Having fallen to Tsonga in the quarter finals at Wimbledon, the Swiss number one and world number four exorcised some demons, but ultimately failed to silence those who suggest the 16 time Grand Slam champion is on the slide. Instead, 2011 has been dominated by Serbian star Novak Djokovic, who stunned the tennis world in the early part of the year with a run of scintillating tennis, accumulating 43 consecutive victories – including the Australian Open final victory over Andy Murray- along with six other titles.
It took perhaps the match of the year, at the semi-finals of Roland Garros, to ultimately end the Djokovic juggernaut – the Serbian succumbing to the superb Federer in a 3 sets to 1 defeat. In an all too common occurrence however, Federer was powerless to prevent the man to beat on clay, Rafael Nadal, from amassing his 6th French Open title, with the Spaniard strolling to a 3 sets to 1 victory in his solitary grand slam of the year.
Djokovic quickly returned to form at Wimbledon however, disturbing the old axis of Nadal and Federer once again as he comprehensively made his way to the final, and upset the bookies by sending reigning champion Nadal reeling in the final with a 6-4 6-1 1-6 6-3 victory in impressive fashion. A remarkable year for the Serbian culminated in yet another major at the US open, defeating both Federer and Nadal to become only the 6th player in the history of the sport to win 3 grand slams in a year. Tennis legends such as Pete Sampras waxed lyrical over the new world number 1, claiming the feat to be ‘one of the best achievements in all of sports.’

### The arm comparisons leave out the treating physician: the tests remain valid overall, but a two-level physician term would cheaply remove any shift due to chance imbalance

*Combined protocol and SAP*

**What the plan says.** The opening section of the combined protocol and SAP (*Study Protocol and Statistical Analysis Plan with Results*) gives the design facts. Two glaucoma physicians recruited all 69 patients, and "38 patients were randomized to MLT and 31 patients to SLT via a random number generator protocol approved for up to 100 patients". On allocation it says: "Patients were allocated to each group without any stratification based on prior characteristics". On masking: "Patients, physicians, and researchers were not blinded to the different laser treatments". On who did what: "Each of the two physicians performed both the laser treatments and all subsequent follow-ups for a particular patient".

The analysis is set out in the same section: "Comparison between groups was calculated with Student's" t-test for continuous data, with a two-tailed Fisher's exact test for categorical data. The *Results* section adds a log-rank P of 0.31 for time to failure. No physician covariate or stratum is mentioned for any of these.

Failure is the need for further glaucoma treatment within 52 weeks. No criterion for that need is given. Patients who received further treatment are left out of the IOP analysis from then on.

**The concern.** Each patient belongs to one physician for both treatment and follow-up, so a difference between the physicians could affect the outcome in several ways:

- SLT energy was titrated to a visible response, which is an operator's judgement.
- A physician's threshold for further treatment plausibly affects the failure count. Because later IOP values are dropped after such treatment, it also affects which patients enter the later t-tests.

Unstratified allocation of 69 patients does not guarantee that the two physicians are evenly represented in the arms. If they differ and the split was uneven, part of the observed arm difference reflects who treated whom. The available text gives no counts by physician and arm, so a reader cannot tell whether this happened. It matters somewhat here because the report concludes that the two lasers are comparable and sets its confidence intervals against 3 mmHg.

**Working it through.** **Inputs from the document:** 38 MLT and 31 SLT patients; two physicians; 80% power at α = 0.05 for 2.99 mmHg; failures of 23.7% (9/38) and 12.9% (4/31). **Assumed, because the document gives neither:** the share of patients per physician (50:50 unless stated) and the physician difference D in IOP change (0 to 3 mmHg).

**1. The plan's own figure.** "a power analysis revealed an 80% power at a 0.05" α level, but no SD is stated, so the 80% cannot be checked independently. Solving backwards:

Sole British interest Andy Murray endured yet another year of great promise, followed by immense disappointment and frustration in his quest for a first grand slam title. The Scot started the year well, reaching his 3rd grand slam final against Djokovic at the Australian open. However, symptomatic of his career to date, Murray failed to deliver when it mattered most, succumbing to a crushing straight sets defeat. Subsequent good runs at the French Open and Wimbledon – reaching semi-finals in both – has sustained hopes in Britain that Murray will one day achieve glory at a major finals.
Frustratingly, the rise of Djokovic at the time of a declining Roger Federer and some patchy Rafael Nadal form has prevented Murray becoming the successor to the world number one throne, yet at the tender age of 24 the Scot’s time will surely come sooner rather than later.
2011 has undoubtedly belonged to Novak Djokovic, and the ‘big four’ have largely dominated the major events as expected. However, those on the periphery such as Jo Wilfred Tsonga, David Ferrer and Juan Martin Del Potro will undoubtedly be looking to make a big impact in 2012, building on their good work this year.
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